Comic Creator Interview
with Emily R. Gillis
Name: Emily R. Gillis
City: Baltimore, MD
Comics: Jikoshia, A Day In The Life Of My Cats, Cranky Cthulhu
Websites: www.waywardstudios.net, www.squarecitycomics.com
QRD – How old were you when you first got into comics & did you always stick with them or did you come back to them?
Emily – I’ve loved comics as long as I can remember, though I didn’t start taking them seriously until I was in college when I was around 18 & first read Will Eisner’s A Contract With God Trilogy.
QRD – What was the first comic book you ever bought?
Emily – I honestly can’t remember my first one, though I remember stealing my sister’s copies of Garfield books as a kid.
QRD – How old were you when you put out your first comic?
Emily – The first comic I remember making was in the 4th grade. I made a comic about my teacher called Super Arnold. She defeated aliens by giving them math homework. It was ribbon bound & everything!
QRD – What decade do you think produced the best comics?
Emily – While I have favorite books from all the way back to the 40s, I really love what people have been doing with comics more recently. I’d say the current decade has the best stuff.
QRD – Why comics instead of just writing or drawing?
Emily – I’ve attempted novel writing, but it just doesn’t cut it for me. I explain things better with pictures rather than words & I’ve always enjoyed drawing.
QRD – Do you see mini-comics & indie comics as paths to mainstream comics or as their own unique media?
Emily – Both. Yes, a number of artists & authors have gotten picked up by mainstream publishers because of their indie work, but I doubt that’s the reason they started putting their work out there in the first place.
QRD – How many copies of your comic do you print in your first run?
Emily – On my main project, Jikoshia, I did a first run of 100 books. On my mini-comics, I usually start with about 20 books.
QRD – How much do you think comics should cost?
Emily – It depends on the book. I’m willing to pay $20-25 for a trade comic, but I don’t like to pay more than $5 for a mini or floppy unless they did something special with the printing (i.e. screen printed covers). I can’t see myself spending more than $50 on a special edition of a book (which I have done).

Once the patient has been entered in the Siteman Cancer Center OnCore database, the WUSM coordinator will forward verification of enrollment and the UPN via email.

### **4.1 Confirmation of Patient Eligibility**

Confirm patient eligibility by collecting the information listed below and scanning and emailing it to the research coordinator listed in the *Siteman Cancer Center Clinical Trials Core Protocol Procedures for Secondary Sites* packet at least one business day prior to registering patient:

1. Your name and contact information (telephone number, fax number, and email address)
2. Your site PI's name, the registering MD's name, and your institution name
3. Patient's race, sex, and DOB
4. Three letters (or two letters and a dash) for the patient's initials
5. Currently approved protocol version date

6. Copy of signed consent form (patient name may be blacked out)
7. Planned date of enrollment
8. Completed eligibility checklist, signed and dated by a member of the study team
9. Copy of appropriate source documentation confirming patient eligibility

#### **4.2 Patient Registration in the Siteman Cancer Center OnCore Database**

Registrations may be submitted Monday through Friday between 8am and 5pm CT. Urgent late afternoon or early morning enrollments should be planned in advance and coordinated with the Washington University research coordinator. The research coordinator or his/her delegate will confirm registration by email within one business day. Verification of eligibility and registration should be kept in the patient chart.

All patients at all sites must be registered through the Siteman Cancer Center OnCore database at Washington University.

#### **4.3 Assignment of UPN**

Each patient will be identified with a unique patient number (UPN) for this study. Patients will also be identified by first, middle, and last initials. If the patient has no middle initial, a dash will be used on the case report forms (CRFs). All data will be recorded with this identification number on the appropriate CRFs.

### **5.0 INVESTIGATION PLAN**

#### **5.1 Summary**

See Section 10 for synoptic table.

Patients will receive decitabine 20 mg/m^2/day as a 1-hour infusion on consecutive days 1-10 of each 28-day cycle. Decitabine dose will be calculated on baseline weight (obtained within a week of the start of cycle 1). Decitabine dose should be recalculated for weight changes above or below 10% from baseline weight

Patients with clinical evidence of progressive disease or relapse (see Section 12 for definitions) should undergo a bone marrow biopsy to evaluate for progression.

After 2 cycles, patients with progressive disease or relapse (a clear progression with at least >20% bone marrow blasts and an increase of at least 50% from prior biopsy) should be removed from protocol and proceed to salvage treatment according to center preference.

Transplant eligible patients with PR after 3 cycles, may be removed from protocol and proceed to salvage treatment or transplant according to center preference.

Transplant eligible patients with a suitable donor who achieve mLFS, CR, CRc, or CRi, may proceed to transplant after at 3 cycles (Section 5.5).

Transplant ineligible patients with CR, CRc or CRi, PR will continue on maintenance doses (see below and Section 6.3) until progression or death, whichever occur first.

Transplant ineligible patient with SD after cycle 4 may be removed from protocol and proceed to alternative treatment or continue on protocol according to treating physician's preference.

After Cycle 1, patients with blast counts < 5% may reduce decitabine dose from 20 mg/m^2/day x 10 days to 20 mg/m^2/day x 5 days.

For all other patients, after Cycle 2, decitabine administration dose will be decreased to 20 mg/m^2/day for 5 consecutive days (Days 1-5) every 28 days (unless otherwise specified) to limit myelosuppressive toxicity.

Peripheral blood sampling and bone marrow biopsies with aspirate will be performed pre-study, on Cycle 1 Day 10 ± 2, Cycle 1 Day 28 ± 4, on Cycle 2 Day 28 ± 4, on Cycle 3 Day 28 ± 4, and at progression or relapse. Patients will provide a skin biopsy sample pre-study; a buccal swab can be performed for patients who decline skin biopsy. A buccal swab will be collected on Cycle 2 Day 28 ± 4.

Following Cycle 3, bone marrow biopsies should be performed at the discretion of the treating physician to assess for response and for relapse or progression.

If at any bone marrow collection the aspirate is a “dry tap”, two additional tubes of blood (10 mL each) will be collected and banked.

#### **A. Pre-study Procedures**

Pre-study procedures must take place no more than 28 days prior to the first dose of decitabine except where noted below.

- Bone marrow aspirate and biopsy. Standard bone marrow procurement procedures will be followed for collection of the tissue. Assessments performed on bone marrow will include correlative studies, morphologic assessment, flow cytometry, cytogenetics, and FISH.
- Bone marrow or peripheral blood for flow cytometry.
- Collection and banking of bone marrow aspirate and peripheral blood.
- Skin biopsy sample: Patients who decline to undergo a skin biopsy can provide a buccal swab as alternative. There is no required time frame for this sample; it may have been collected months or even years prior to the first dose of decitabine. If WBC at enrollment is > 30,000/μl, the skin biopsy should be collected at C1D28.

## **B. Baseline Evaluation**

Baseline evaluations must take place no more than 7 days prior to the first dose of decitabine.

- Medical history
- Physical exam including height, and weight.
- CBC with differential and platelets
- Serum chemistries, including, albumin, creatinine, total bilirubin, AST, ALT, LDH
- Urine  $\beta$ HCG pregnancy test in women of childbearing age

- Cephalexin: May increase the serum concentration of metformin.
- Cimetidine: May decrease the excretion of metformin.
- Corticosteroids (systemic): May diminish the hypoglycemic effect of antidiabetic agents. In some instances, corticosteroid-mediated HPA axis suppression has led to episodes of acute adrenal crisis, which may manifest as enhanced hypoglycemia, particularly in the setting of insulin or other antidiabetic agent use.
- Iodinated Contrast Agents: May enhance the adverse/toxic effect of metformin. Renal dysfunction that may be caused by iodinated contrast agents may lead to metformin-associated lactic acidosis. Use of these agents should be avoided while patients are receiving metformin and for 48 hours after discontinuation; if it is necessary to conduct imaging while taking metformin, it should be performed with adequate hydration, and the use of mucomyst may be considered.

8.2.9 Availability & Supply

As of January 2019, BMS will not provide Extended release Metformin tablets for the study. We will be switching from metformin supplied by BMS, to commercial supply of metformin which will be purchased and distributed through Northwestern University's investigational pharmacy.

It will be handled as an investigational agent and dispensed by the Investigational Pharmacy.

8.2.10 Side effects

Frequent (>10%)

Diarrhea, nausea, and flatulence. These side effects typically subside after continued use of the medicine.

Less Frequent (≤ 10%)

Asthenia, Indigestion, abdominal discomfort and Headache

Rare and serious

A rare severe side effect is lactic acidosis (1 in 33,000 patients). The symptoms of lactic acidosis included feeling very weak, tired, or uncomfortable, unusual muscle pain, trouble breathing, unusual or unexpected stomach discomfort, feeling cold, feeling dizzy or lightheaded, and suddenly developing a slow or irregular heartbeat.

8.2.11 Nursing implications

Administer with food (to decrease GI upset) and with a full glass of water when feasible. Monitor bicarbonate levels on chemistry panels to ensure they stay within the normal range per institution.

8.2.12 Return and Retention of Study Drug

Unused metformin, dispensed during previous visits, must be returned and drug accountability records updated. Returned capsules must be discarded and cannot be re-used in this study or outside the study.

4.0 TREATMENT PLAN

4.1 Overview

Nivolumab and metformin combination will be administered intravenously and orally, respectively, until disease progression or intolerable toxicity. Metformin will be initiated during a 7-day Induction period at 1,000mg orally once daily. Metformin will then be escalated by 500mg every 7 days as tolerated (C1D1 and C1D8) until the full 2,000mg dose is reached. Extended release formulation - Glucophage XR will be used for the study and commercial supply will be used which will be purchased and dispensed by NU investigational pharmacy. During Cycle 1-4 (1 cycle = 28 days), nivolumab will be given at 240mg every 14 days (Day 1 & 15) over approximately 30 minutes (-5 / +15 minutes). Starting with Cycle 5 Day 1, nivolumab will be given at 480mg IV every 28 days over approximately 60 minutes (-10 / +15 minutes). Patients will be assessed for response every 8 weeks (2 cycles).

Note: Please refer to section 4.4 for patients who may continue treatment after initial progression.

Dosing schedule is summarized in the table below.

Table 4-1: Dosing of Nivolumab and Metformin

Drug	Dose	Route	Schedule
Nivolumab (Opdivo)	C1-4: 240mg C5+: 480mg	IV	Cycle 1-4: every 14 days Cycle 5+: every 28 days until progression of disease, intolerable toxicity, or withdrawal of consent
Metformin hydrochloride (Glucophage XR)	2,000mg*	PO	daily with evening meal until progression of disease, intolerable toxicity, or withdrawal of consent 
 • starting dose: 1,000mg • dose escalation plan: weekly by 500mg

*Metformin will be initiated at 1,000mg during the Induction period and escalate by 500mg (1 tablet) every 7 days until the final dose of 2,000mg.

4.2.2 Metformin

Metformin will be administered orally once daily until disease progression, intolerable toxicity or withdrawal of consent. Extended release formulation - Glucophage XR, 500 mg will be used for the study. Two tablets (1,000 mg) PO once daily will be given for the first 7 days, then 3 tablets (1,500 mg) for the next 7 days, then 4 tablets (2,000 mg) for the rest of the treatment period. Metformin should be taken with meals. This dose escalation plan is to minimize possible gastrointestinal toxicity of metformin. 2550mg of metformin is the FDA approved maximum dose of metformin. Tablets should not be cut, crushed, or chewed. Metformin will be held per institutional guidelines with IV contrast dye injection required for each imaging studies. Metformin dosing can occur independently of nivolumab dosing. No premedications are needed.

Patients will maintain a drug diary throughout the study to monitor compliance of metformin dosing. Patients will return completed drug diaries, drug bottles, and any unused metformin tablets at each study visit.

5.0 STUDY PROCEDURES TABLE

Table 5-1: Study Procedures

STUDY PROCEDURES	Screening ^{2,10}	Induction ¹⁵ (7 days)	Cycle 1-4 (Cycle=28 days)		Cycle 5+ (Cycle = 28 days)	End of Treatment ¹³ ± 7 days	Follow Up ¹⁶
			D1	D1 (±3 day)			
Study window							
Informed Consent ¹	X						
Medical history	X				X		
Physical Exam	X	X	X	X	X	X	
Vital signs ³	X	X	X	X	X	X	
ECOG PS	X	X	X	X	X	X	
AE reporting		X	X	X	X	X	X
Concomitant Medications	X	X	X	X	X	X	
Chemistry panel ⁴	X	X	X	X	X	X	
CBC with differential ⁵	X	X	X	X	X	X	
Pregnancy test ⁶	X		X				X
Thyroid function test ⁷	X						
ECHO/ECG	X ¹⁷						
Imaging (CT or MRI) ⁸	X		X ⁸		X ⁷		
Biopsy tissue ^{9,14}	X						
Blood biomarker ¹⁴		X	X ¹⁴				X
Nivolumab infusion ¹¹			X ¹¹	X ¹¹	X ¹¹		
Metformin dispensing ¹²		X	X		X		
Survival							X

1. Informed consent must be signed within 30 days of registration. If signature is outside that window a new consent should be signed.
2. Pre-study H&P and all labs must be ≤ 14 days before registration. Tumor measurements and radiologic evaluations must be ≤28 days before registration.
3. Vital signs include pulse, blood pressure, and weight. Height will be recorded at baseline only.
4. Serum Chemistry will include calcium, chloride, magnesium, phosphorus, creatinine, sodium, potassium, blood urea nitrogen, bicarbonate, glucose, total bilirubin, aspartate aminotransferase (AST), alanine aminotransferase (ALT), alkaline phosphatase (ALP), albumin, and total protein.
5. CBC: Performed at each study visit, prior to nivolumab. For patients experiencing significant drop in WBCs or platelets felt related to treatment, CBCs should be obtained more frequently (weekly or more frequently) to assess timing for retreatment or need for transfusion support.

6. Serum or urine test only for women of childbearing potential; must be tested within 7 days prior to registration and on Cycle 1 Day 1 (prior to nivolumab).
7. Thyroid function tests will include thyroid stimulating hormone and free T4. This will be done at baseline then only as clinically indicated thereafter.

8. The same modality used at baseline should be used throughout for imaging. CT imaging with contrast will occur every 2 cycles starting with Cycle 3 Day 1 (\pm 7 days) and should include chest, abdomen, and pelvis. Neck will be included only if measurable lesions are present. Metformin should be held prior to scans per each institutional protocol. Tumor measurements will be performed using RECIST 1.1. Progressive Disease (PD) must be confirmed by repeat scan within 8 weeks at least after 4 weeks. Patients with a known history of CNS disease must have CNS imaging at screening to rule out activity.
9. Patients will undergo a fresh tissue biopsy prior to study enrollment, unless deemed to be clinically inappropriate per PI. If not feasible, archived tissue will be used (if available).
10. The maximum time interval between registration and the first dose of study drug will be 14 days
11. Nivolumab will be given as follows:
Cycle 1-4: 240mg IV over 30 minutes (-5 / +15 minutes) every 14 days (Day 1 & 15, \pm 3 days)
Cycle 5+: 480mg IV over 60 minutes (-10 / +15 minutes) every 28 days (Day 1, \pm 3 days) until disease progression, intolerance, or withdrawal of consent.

QRD – How many books do you produce a year & how many would you like to?
Emily – I typically put out 1 mini a year & 2 chapters of my main project, releasing that in book format every 2 years. Ideally, I’d like to put out 3-4 mini comics & a full trade a year.
QRD – Do you think stories should be serialized or delivered as complete works?
Emily – Again, it really depends on the story. Something particularly long should probably be serialized to make it affordable. As a consumer though, I prefer completed books. They look nicer on my shelf & are easier to browse through than floppies. Plus cliffhangers drive me INSANE.
QRD – How are comic strips different than comic books & which medium do you prefer?
Emily – Strips are more often used for one-off gags with fewer, static panels, whereas a book usually has a longer plot-driven narrative. Strips are easier to jump into & share with people, but more often I find book format to be a more rewarding read & a better fit for the kinds of stories I want to tell.
QRD – How long is it from when you start a comic until it’s printed?
Emily – My first book was printed shortly after I finished the last pages. My minis get printed whenever the nearest convention date approaches, so the wait time between book completion & printing varies.
QRD – What do you do better with your comics now than when you first started?
Emily – Just about everything! My anatomy is better. My sense of composition is better. My inking has improved. I know I still have plenty I can improve upon, but I’ve come a long way as well.
QRD – Do you do thumbnails?
Emily – I do, though they’re usually unreadable to anyone but myself (unless I draw them too far in advance, then it’s anyone’s guess).
QRD – At what size do you draw?
Emily – 150% the actual print size which fits on 11x17 paper.
QRD – What kind of pens do you use?
Emily – I vary between a variety of Microns & a Pentel Pocket Brush, though I’ve been meaning to play with nibs & brushes.
QRD – What does your workstation look like?
Emily – A cluttered computer desk with 2 monitors (one scratched), a ceramic mug I got from Renn Faire full of pens & pencils, a large Intuos tablet at my feet, & a cat sleeping on whatever page I happen to be trying to work on.
QRD – At what point in the artistic process do you work digitally?
Emily – Minor corrections, coloring, & lettering are all digital.
QRD – What do you think of digital comics & webcomics?
Emily – I LIVE webcomics. There’s just such a huge variety of stories & styles to pick from now & it’s so easy for new creators to start creating! The vast majority of what I read is on the web & my list is constantly growing. In contrast, I’m not as big a fan of digital comics. I don’t have a tablet or e-reader & can’t stand reading on my little smartphone’s screen. I prefer reading my books in dead tree format.